Myer’s shares have been placed in a trading halt to give the troubled retailer time to fully respond to allegations it has breached its continuous disclosure obligations.
The department store chain said Friday it was “well aware of its continuous disclosure obligations and confirms it is in compliance with them”, but subsequently requested a trading halt until Monday.
The brief statement was in response to an article in Thursday’s Australian Financial Review suggesting that a disclosure threshold may have been reached by Myer’s decision to stop providing quarterly sales updates.
Myer in May announced it would no longer provide quarterly sales updates, a move also taken by Wesfarmers.
But the lack of data has fuelled speculation over its performance ahead of the company’s November 30 annual general meeting.
Myer’s sales fell 3.2 per cent in the year to July 28, slashing underlying profit by 52 per cent to $32.5 million before $541.2 million in costs and significant items.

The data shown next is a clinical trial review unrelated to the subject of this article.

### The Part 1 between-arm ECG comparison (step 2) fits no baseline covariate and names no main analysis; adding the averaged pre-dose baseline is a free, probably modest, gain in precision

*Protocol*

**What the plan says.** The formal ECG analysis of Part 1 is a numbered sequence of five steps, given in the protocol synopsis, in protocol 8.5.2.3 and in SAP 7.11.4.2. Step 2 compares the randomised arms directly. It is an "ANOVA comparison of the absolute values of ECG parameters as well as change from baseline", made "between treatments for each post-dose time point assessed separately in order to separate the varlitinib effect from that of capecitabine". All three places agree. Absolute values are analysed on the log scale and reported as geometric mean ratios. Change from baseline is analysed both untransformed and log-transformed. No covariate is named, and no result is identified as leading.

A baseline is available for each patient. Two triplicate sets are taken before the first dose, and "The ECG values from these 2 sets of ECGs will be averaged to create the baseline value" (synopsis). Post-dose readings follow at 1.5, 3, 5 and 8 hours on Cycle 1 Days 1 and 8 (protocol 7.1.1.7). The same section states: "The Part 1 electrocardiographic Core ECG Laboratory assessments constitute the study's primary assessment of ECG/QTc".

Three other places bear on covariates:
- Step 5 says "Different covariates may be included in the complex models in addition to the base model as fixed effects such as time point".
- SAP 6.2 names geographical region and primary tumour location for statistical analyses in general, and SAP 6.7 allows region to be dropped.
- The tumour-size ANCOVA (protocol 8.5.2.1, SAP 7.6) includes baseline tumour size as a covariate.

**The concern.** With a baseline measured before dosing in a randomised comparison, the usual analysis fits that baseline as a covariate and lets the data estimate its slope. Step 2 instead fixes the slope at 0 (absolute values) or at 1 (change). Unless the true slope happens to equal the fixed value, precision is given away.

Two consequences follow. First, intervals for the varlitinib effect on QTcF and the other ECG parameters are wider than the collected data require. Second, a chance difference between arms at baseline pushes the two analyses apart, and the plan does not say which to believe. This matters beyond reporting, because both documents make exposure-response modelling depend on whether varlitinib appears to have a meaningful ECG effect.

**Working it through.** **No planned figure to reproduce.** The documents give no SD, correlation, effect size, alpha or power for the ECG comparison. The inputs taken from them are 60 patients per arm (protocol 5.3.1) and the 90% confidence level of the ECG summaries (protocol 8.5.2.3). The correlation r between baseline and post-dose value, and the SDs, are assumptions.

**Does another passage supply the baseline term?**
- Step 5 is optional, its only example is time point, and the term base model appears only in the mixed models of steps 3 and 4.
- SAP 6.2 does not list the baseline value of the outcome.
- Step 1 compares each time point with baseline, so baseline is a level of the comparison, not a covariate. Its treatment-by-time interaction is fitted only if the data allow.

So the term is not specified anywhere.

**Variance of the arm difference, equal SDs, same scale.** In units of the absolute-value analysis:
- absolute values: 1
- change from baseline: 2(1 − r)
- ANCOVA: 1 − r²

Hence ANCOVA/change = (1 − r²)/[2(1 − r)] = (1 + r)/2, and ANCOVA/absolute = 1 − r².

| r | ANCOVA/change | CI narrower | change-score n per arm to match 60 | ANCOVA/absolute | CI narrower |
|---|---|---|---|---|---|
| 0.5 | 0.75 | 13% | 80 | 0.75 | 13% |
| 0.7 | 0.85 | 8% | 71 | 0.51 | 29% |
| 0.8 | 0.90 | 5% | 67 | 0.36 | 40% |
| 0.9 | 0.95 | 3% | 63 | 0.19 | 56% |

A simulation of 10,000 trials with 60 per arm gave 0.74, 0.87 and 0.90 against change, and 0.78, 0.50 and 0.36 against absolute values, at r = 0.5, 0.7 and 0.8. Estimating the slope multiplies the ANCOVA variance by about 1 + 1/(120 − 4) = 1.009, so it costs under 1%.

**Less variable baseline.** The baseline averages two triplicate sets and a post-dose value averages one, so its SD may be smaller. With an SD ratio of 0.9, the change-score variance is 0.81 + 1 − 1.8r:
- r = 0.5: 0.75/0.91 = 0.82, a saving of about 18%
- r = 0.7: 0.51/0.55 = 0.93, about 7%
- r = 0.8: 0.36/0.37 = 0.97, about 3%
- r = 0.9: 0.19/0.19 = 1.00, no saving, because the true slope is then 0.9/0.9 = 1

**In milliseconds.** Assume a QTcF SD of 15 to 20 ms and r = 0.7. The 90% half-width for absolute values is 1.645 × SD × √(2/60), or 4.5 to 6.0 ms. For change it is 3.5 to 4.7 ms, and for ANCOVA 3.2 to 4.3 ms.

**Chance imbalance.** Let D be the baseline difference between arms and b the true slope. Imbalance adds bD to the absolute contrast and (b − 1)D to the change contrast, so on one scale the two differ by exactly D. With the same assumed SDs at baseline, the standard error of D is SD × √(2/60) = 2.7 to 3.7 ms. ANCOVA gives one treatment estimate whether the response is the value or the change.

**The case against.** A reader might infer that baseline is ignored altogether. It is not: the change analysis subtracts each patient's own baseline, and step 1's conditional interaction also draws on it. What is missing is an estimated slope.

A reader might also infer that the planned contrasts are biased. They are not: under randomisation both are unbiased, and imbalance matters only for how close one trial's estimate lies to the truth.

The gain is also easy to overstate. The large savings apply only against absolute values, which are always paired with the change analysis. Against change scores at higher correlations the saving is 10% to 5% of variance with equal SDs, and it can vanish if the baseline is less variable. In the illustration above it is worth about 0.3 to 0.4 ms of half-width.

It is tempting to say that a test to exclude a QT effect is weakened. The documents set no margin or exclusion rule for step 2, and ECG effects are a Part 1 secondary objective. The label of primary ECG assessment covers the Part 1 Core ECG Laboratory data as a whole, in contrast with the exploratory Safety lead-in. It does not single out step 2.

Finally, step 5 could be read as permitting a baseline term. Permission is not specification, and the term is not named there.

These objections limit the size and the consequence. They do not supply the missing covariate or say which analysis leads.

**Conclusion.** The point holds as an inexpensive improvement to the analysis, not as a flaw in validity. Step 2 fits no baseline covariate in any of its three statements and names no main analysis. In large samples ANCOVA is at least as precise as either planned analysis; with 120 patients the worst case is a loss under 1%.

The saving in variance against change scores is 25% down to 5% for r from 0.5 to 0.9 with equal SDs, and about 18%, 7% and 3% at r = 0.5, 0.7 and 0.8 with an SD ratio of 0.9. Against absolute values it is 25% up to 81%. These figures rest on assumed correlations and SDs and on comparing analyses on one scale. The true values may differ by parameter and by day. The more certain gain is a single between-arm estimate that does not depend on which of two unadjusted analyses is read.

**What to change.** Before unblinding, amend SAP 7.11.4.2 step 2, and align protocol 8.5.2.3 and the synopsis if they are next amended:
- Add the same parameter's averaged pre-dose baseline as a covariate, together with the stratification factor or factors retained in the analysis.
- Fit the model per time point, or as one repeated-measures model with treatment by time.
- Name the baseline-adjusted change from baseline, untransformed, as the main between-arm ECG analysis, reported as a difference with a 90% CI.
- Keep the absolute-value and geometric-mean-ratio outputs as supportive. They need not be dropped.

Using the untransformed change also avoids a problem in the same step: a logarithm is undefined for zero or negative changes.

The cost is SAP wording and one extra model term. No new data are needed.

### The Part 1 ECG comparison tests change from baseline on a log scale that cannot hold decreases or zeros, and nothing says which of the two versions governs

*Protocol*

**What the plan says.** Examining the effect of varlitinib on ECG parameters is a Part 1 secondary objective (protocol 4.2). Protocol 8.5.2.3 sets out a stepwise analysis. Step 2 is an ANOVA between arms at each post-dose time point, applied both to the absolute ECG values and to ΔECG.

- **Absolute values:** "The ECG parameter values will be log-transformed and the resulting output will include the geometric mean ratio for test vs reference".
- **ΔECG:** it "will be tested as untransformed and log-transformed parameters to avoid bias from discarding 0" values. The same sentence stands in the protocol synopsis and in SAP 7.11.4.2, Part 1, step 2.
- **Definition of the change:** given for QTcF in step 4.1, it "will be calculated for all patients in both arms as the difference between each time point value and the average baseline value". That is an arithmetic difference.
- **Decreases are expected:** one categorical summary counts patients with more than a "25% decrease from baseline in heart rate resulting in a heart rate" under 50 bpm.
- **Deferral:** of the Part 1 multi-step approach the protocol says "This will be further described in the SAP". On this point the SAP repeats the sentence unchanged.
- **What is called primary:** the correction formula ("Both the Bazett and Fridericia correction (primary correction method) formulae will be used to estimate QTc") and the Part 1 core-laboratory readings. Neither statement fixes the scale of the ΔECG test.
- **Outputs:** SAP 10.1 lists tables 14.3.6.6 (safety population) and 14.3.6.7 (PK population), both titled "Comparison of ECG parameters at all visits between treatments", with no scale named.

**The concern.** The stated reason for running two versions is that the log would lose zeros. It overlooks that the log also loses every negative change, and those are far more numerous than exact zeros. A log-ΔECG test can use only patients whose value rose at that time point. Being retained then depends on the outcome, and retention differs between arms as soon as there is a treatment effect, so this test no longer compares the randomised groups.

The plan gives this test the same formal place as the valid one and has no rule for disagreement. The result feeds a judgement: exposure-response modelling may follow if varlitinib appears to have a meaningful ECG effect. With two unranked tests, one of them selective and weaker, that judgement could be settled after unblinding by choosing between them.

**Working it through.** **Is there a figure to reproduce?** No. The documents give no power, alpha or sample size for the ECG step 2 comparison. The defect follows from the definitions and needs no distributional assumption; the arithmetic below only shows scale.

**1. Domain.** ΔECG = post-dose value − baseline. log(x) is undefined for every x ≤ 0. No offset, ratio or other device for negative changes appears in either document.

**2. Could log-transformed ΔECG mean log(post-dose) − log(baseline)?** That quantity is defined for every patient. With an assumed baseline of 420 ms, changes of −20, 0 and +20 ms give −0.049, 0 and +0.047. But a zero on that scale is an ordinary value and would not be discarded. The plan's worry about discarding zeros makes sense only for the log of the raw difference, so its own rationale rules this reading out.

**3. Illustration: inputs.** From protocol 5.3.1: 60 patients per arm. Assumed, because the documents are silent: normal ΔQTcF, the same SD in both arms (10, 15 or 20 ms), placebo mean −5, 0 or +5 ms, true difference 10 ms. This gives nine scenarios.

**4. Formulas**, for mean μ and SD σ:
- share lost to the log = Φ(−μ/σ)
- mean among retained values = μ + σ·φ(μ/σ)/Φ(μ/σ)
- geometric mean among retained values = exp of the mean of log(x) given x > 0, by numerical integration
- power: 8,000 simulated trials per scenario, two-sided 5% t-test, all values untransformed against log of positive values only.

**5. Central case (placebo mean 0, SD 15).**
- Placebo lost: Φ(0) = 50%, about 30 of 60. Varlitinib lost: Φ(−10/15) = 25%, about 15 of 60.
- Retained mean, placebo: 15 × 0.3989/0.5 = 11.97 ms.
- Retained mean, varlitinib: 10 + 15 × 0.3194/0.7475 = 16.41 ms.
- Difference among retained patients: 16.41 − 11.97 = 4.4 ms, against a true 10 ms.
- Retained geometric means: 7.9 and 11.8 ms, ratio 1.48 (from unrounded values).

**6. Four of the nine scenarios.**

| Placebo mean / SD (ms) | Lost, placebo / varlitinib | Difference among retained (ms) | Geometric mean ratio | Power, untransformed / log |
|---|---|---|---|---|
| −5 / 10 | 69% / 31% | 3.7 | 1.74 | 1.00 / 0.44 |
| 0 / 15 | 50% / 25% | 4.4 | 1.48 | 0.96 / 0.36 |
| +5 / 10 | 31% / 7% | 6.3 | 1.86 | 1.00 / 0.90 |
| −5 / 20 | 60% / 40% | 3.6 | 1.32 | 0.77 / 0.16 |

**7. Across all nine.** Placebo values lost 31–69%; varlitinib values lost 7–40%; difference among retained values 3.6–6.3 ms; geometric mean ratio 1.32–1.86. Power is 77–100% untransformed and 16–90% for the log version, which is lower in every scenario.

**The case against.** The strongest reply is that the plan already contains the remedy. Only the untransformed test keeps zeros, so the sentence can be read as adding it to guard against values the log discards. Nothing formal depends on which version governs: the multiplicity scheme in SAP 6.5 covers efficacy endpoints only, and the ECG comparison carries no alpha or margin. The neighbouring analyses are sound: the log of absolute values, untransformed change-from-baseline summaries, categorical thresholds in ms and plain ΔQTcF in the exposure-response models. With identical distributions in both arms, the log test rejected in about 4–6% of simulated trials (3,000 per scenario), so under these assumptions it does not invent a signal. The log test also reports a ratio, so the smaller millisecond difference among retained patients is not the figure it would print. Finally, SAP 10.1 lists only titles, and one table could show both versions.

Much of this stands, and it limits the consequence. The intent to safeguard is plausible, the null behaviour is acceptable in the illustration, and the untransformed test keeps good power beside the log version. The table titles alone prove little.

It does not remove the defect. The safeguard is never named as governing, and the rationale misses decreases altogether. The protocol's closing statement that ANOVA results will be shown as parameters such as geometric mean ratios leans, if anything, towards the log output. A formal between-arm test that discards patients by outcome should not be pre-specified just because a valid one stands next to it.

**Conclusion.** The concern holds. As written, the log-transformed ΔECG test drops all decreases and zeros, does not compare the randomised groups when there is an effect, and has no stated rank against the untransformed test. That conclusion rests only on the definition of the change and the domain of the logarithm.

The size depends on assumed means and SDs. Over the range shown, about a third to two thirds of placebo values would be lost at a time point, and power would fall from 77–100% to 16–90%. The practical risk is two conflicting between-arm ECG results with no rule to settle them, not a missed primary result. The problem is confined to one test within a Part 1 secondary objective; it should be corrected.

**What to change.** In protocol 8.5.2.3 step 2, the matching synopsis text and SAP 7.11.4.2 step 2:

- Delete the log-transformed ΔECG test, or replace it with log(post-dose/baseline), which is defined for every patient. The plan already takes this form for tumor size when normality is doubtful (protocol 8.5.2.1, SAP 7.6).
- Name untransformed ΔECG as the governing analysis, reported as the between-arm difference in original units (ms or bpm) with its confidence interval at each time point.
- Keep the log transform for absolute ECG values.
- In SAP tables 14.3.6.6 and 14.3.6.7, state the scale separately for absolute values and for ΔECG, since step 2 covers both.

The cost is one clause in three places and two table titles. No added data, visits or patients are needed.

Second-half sales were down 2.4 per cent on a same-store basis, which Myer said showed an improvement in performance.
Last month, billionaire investor Solomon Lew again wrote to Myer shareholders urging them to trigger a spill of the company’s board at the November 30 annual general meeting.
The retail veteran has been a constant critic of Myer’s board since buying a stake long perceived as a foothold for a takeover.
Myer shares were worth 45 cents at Thursday’s close, down from $1.19 the same time last year.